One of the worst things a muralist can do is not consider where they are painting, doing the right research for what they want to paint in a particular place. Every city, every town has a different energy, different sets of prioritues, and different values. For the muralists who painted the Wrigley Stadium, these mistakes were made. Of course, for people who don’t live in Chicago, the new Wrigley mural was a set of funny circumstances, it was a bit of an insult. Street art celebrates, it discusses, it even mocks, but it should never be wrong from a lack of research.
The Wrigley Stadium mural went up earlier this year to commemorate the 100th anniversary of Wrigley Field, home of the Chicago Cubs for 98 of those years. It is a large mural, depicting many historical moments that took place in and around that stadium. For Chicago, a town with a rich history that many of its citizens take very seriously, the mural was a testament to the town’s pride and resolve.
The main mistake came from what Cubs spokesman Julian Green described as (and I paraphrase) “incorrect labelling.” Green said in a statement that “[We] worked to source a significant number of photos from outside archives to highlight this wonderful milestone all season long. Unfortunately, the photo featuring Charles Lindbergh was incorrectly labeled in a collection of historical photos we recently acquired for our Cubs archives.” The result was a picture of Charles Lindbergh visiting Comiskey Park, home of the White Sox, not the Cubs.
The error was originally pointed out by Cubs historian Floyd Sullivan, who discovered the mistake and notified the Cubs before mentioning it in his blog. He wasn’t exactly direct, turning the mistake into a game for his readers. Posting some pictures of the mural, Sullivan promised a copy of his upcoming book to the first 5 people who correctly identified the mistake.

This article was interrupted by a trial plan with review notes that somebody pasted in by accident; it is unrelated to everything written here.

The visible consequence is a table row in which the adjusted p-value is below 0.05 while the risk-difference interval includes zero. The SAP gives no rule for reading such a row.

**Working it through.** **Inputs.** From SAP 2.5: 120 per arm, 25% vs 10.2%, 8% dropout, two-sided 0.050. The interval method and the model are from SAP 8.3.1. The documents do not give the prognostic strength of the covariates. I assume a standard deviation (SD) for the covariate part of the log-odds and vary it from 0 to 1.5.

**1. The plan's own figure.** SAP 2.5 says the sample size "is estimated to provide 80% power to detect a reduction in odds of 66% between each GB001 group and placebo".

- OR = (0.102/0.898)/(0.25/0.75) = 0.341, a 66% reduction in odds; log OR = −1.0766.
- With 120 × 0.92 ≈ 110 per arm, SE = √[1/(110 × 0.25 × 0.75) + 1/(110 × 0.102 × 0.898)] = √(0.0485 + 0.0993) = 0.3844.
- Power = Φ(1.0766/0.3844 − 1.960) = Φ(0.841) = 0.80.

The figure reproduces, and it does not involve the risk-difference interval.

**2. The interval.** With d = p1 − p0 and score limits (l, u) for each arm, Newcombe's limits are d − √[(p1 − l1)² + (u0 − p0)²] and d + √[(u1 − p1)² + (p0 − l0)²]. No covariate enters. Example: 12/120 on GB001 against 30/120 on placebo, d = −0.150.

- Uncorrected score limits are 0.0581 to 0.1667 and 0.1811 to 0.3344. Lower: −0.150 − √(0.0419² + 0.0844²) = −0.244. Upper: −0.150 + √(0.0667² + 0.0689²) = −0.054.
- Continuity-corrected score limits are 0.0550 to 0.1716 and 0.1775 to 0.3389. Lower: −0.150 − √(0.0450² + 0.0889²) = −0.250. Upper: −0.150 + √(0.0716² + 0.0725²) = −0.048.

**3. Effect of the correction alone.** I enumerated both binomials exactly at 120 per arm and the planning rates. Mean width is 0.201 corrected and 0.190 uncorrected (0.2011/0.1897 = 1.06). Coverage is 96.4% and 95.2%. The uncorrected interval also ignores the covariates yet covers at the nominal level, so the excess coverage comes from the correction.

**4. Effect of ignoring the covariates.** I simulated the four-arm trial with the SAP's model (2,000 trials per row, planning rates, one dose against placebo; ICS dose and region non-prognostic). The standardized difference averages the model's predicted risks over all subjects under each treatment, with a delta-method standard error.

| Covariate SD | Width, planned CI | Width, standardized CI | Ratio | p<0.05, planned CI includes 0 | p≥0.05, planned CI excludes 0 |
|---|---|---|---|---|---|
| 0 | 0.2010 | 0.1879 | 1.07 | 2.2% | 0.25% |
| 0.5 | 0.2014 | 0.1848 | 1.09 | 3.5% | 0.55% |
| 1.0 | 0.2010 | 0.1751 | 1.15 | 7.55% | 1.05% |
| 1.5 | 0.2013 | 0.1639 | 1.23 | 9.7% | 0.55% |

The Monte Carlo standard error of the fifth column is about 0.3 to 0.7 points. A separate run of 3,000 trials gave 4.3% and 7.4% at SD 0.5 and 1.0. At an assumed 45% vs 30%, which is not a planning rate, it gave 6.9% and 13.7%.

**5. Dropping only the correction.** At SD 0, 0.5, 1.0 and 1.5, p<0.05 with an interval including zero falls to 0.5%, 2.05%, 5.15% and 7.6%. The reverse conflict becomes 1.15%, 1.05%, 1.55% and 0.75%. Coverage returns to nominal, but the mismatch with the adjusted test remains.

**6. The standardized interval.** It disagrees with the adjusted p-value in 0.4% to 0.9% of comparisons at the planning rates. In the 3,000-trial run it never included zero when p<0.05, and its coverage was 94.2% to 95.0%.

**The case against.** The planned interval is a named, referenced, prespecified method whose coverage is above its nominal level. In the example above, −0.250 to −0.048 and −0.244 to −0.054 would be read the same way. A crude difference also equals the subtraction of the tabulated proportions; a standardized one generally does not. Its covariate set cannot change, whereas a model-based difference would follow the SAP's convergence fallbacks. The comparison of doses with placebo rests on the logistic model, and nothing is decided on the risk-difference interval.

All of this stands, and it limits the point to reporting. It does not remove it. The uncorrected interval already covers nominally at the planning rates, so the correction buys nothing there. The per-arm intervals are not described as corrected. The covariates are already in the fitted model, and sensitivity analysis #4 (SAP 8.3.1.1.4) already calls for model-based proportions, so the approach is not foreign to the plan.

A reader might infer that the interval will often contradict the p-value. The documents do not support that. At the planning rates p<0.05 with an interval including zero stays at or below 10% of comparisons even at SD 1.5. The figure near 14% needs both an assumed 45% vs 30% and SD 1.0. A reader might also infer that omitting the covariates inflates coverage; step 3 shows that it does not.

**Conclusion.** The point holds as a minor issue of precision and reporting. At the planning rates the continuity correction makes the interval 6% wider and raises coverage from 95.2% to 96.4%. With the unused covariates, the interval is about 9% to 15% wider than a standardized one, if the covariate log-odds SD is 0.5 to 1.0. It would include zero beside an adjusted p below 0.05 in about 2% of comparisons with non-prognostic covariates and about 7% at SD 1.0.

The result only made matters worse.
More mistakes were discovered, from misspelt names to incorrect labels. One was discovered initially because the official posted picture actually contained the mistake in the photo’s URL, triggering some people to cross-reference the image to discover the year was wrong. Gabby Hartnett’s name was missing the last ’t’ too, a simple but glaring error after fans started combing over the mural with a fine tooth comb. Other errors included calling Franlkin Roosevelt “President” despite the photo referenced being from before he was elected and a mitt depicting a patch that couldn’t have existed when and where they claimed the image was from.
Thankfully, officials have recognized these mistakes and fixed them, much to the relief of Cubs fans and baseball history fans across the globe. Repairs were made within just a few weeks of Sullivan’s article.
There are a couple of lessons we can learn from the “Wrigley Field gaffes,” as the local media called them. Mostly, research is a street artist’s best friend. Many murals are commemorative, and that requires a certain amount of real dedication and respect for the people who would want the commemoration. The classic “know your audience.” The murals themselves are brilliant and skillfully made, hopefully the quick fixes will help fans enjoy Wrigley Stadium’s newest additions for a long time.